Adenosarcomas frequently expresses hormone receptors (ER, PR, and androgen receptors) similar to endometrial stromal cells or tumors. However, adenosarcomas with sarcomatous overgrowth lose expression of the hormone receptors, reflecting the nature of dedifferentiation [7, 8, 15]. Tasaka et al. [16] reported an adenosarcoma case arising from endometriosis. The primary tumors were positive for ER and PR, without sarcomatous overgrowth; however, the tumors’ regrowth revealed sarcomatous overgrowth with reduced expression levels of the hormone receptors. Estrogen stimulation by, for example, tamoxifen [17], pre-existing Stein-Leventhal syndrome [2], or ovarian thecoma [18], may play a role in the development of adenosarcoma. There are few cases reporting on hormone therapy [19, 20]; however, whether hormone receptors are prognostic factors for response to hormone therapy has not been determined yet.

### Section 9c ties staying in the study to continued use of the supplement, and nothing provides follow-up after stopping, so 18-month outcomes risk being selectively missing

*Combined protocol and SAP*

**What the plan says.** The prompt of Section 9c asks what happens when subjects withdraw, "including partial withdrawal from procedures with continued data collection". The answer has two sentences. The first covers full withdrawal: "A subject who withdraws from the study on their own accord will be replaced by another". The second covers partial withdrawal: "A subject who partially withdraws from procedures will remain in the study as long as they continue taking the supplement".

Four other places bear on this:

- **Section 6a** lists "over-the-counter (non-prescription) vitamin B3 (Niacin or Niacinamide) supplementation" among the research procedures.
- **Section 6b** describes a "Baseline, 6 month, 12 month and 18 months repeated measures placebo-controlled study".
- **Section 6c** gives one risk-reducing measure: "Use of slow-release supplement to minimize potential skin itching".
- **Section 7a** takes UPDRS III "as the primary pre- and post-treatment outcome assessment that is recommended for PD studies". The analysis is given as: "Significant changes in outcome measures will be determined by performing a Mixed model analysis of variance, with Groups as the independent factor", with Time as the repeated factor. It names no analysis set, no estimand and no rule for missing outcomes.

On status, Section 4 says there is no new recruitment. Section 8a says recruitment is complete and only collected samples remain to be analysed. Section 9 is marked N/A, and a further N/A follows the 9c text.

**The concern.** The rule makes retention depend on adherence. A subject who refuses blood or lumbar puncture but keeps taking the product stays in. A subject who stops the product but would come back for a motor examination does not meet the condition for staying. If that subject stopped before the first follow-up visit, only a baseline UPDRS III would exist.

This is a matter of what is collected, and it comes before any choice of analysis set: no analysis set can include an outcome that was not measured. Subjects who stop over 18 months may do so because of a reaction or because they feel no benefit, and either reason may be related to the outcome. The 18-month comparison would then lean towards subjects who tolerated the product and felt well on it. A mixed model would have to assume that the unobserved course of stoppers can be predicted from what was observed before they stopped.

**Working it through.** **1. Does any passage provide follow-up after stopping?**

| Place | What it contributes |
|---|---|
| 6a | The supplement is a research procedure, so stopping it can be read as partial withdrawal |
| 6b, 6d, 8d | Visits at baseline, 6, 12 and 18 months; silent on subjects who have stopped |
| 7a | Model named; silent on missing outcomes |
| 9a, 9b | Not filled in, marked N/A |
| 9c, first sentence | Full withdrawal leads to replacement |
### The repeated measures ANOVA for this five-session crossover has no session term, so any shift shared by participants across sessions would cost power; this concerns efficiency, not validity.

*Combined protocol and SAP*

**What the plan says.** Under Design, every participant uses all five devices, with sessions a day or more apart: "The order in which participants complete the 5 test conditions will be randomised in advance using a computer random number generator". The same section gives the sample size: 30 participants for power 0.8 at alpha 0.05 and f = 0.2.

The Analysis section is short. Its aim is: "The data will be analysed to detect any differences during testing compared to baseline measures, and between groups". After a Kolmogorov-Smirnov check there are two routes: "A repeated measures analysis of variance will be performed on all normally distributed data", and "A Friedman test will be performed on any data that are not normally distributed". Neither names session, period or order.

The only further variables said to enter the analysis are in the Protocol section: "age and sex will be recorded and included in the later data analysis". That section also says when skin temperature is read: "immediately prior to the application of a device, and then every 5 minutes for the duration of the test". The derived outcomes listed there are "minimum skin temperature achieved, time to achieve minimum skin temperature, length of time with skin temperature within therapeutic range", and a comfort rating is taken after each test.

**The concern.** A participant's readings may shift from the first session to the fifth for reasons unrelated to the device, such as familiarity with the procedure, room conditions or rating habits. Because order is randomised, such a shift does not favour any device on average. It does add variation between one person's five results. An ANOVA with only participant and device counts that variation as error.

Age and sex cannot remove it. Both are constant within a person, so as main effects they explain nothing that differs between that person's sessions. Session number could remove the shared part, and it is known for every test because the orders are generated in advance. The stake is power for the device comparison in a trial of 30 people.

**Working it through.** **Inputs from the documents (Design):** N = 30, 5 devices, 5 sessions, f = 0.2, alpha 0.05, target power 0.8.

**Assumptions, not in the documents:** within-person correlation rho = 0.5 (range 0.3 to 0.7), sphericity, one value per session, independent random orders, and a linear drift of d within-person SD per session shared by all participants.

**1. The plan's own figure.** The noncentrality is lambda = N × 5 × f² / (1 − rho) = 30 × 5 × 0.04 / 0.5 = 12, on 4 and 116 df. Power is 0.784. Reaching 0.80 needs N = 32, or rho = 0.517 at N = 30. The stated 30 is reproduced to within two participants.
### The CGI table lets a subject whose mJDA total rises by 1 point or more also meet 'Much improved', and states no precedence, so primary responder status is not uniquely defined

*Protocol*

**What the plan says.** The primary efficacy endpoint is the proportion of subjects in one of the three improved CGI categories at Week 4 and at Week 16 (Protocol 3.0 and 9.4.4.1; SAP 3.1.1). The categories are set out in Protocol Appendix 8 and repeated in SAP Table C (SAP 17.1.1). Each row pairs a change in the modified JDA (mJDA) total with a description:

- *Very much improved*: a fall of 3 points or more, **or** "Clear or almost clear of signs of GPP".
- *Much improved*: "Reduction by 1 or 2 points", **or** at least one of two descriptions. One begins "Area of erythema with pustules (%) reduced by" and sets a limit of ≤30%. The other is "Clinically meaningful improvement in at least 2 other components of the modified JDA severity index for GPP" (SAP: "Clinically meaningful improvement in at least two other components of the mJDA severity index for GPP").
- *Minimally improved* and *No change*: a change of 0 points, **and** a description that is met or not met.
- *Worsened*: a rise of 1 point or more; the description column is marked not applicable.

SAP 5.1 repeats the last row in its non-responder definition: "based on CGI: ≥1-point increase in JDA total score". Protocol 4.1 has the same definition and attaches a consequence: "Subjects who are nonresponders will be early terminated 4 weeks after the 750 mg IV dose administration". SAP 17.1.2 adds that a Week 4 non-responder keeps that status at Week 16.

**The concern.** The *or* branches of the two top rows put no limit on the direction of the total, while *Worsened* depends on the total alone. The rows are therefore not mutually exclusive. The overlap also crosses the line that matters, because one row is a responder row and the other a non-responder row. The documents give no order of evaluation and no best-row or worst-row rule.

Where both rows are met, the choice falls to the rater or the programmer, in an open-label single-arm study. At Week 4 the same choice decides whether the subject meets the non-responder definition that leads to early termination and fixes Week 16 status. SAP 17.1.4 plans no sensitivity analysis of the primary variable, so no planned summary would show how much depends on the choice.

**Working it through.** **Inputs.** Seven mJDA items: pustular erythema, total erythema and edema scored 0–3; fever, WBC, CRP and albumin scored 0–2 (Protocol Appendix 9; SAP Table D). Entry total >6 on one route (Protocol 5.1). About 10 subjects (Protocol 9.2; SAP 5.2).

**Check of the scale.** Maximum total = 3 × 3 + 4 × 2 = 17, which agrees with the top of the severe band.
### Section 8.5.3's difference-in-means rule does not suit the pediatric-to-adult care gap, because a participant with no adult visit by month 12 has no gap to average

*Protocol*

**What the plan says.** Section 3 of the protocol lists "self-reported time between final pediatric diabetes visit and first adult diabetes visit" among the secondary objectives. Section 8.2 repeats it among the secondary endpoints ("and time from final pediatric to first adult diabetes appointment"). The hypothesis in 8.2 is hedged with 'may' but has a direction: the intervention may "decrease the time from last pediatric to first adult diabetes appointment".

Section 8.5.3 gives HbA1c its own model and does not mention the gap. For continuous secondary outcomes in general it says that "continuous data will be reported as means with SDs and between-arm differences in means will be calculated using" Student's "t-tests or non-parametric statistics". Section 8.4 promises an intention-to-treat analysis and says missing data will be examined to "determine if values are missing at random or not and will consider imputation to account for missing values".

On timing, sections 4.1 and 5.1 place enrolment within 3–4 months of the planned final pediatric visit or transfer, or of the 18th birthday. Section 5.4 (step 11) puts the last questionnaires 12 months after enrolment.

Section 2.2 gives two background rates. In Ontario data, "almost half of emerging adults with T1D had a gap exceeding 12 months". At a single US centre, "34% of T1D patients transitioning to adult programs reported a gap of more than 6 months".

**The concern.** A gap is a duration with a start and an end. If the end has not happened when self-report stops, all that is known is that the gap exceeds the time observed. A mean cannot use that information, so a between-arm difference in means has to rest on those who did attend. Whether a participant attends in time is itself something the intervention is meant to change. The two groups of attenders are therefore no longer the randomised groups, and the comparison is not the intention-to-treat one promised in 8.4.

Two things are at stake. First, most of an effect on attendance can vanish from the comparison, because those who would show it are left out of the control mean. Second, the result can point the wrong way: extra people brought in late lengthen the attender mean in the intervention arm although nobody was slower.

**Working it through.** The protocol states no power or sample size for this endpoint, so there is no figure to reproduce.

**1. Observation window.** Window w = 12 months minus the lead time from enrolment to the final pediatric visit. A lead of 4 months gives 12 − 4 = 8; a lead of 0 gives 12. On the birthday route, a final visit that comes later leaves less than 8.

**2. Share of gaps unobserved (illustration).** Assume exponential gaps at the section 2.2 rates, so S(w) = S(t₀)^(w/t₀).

TP53 is a well-known tumor suppressor gene, and the p53 protein expression measured by immunohistochemistry is highly correlated with the mutation status. In normal cells, p53 protein stains weakly in a heterogeneous fashion (wild-type). In constrast, in p53-mutated cells, p53 stains strongly in a homogenous fashion (overexpression) or is completely lost (null pattern). TP53 mutations have been reported only in a small fraction of adenosarcomas. Recently, Hodgson et al. [9], performed comprehensive genomic analysis targeting exons of 409 oncogenes and tumor suppressor genes of nine high-grade adenosarcomas. High-grade adenosarcomas are frequently associated with TP53 pathway alterations, identified in 7/9 (78%) cases. High-grade adenosarcoma with p53 protein overexpression might be aggressive with short-interval recurrences and metastases, regardless of sarcomatous overgrowth.